by Christine Mortensen on March 4, 2014
Client invoicing is not just about getting paid. It’s about building a relationship, opening the door to repeat business, and marketing opportunities. Set your business up to invoice like the professionals and you’ll rarely have to deal with an unhappy client or payment issues.
Start Out Your Relationship the Right Way
Whether you sell a product or service, the first time you engage a client begins the business relationship. You are entering into a simple arrangement — you provide a product or service and the customer gives you their money. It sounds simple, but confusion often happens right at this point. This is why you put everything into writing, suggests Graphic Design Blender.
Exactly what the customer will get, what you expect in the way of payment, and your policies on payment should be somewhere in writing. It could be on the product description or checkout page. It could be in an email statement of work or a formal job bid. At invoice time, many questions can be resolved by referring back to your earlier written documents.
If you do contract work that is subject to change, save all email correspondence. Summarize telephone calls in an email so you have a record of them, too. This will become information you can refer to if questions come up during invoice time.
In this age of affordable technology, there is no reason to manually generate invoices. Automating your invoicing with a software tool gives you a professional-looking product that you have more control of. You can find cloud software for invoicing that allows you to work anywhere, giving you access to customer and invoice information. If you bill by the hour, find an invoicing tool that ties into a time tracking application and save time doing both. Software that offers flexible formatting also lets you use the invoice as a marketing tool.
Creating the Best Invoice
There is a lot of valuable information on an invoice, so take some time to put it together correctly. Web Designer Depot suggests breaking the invoice format down into six sections:
- Your company information, logo and contact details — Refer to your business card to know what should be included and how it should look.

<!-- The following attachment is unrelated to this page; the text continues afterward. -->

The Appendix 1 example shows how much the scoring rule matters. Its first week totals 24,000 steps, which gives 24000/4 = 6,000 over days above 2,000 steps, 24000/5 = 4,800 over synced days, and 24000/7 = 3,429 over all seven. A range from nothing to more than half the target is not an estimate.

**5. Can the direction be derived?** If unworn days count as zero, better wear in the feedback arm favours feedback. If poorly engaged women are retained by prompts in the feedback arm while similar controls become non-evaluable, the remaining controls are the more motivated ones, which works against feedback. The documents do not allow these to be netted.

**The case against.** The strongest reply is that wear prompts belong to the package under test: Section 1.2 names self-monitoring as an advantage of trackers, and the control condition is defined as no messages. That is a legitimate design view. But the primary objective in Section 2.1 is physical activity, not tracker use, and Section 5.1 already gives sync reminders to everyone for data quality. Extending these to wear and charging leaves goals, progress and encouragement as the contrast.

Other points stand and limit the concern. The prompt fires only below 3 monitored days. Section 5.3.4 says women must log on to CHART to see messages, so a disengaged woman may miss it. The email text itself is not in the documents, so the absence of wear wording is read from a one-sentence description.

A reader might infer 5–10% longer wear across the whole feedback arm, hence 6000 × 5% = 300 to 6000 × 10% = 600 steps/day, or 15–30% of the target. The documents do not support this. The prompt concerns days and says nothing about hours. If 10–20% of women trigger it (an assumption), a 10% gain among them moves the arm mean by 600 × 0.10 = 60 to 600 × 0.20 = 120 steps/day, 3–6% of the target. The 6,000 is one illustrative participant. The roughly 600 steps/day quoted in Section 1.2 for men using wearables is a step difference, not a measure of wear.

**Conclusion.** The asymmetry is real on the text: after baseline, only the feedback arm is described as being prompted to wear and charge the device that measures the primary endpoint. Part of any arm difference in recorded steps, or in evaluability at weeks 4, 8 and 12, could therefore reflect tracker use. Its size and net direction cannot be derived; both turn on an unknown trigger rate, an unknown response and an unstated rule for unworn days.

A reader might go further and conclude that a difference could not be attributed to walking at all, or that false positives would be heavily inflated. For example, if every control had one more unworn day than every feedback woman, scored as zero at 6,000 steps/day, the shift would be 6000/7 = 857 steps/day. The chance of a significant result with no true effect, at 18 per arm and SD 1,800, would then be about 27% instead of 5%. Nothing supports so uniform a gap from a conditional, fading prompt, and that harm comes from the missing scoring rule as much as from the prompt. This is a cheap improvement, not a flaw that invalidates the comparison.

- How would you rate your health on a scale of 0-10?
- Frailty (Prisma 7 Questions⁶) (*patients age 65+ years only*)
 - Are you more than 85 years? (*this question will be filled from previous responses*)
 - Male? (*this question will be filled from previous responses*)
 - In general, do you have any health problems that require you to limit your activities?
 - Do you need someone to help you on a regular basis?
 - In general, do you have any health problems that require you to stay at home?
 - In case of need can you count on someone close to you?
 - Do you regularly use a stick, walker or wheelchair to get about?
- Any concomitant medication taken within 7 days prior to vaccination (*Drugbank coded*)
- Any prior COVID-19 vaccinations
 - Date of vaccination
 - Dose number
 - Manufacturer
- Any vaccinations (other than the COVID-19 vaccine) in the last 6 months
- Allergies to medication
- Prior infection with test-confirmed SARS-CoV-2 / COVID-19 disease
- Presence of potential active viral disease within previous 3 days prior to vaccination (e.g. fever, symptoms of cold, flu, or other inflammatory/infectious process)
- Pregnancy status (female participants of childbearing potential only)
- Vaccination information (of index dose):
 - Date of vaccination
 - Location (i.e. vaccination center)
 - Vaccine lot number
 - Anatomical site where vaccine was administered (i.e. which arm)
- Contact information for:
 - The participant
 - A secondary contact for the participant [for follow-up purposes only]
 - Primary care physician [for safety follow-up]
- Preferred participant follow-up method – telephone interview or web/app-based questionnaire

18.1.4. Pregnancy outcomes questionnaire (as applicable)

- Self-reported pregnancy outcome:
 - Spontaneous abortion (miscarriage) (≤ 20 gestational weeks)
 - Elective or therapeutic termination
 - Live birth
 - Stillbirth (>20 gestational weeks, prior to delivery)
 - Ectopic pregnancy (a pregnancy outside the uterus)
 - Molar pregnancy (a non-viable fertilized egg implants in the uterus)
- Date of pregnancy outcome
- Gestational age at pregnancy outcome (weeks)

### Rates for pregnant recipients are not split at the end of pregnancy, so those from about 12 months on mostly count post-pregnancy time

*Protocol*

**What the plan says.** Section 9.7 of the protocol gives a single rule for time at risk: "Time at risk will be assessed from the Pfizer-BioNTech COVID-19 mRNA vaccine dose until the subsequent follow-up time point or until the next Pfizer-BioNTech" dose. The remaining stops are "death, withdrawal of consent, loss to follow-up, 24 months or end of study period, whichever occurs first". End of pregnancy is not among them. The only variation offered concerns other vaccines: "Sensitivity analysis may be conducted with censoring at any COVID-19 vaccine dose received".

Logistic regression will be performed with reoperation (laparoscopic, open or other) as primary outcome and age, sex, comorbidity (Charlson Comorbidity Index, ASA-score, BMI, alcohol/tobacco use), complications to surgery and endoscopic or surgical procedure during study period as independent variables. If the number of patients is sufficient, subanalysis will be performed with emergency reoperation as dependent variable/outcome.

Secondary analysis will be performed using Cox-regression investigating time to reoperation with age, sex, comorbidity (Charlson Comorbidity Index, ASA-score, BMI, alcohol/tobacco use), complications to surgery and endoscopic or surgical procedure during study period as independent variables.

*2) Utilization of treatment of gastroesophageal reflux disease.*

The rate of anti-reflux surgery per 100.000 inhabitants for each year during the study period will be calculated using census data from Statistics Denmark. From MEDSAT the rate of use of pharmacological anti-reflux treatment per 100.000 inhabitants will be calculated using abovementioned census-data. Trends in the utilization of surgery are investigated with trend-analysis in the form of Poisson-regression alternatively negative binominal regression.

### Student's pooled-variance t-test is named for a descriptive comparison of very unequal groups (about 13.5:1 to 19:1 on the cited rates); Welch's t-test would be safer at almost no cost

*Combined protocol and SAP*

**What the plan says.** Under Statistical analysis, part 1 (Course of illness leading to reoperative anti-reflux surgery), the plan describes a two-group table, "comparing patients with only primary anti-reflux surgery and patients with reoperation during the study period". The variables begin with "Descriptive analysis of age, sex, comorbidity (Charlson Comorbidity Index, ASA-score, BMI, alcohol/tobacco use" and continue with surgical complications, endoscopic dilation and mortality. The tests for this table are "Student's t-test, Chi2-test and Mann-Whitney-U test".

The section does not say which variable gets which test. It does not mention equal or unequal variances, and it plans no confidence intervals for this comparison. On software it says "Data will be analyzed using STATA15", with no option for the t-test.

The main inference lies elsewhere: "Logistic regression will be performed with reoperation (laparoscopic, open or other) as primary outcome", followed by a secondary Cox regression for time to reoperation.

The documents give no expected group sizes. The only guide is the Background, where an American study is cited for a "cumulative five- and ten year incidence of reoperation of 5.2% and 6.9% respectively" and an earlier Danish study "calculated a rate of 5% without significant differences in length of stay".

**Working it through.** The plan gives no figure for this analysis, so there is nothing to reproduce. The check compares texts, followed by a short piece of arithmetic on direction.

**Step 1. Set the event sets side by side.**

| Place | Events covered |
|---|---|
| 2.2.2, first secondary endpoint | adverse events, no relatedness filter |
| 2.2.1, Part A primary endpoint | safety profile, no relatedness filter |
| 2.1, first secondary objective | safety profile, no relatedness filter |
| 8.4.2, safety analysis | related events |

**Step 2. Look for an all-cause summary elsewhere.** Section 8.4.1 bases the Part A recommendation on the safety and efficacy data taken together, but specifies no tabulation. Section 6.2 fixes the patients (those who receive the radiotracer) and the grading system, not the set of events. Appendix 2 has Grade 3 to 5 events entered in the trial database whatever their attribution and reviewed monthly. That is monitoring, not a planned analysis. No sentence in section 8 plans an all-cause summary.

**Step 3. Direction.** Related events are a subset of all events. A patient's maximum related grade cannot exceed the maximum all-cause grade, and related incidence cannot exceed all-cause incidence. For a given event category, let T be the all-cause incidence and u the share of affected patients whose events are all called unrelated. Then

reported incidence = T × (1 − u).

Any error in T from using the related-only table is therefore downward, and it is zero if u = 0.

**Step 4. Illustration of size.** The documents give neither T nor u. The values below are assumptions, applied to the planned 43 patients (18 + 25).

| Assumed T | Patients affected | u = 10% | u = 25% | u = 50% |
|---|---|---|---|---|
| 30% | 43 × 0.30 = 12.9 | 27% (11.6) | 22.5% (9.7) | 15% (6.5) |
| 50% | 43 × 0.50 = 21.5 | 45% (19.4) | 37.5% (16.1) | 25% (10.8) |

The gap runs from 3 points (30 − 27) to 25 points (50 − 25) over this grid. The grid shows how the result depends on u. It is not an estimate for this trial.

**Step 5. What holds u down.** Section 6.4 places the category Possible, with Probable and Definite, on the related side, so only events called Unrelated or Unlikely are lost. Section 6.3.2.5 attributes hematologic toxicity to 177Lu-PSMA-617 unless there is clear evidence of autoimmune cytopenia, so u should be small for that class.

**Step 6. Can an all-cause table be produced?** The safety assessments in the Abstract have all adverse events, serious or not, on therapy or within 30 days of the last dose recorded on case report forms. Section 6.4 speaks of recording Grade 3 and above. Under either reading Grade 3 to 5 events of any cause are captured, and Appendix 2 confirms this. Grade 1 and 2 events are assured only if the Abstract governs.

- Policy information — Include the invoice date, due date, payment terms and payment types accepted. They all should match earlier discussions about policy matters.
- Client’s information — This is the company contact information and the name of the person or department responsible for paying the invoice.
- Invoice number — Create unique identifying numbers for your invoices so when you get busy with clients, you’ll find previous invoices easily.
- Description of products or services — This needs to match exactly what the client received, otherwise they’ll have an excuse to delay or refuse payment.
- Miscellaneous info — This is where you print a “Thank You” and add marketing information such as upcoming sales, or an offer to discount the invoice 5 percent for early payment.
Follow Your Own Policies
Customers don’t like changes, says Hongkiat, so make sure that all terms on the invoice match all of the other information on your website. For example, if your website says you take PayPal but it isn’t listed on the invoice, your client may leave your invoice on his desk until the due date then call to complain that you don’t take PayPal.
Once you have your policies set, make them standard and stick to them. If you do make an arrangement with a client to do something differently, then create a special invoice for that client to match the new terms. Again, you want the invoice to match exactly what the client expects so they have no reason to question, and delay, the payment.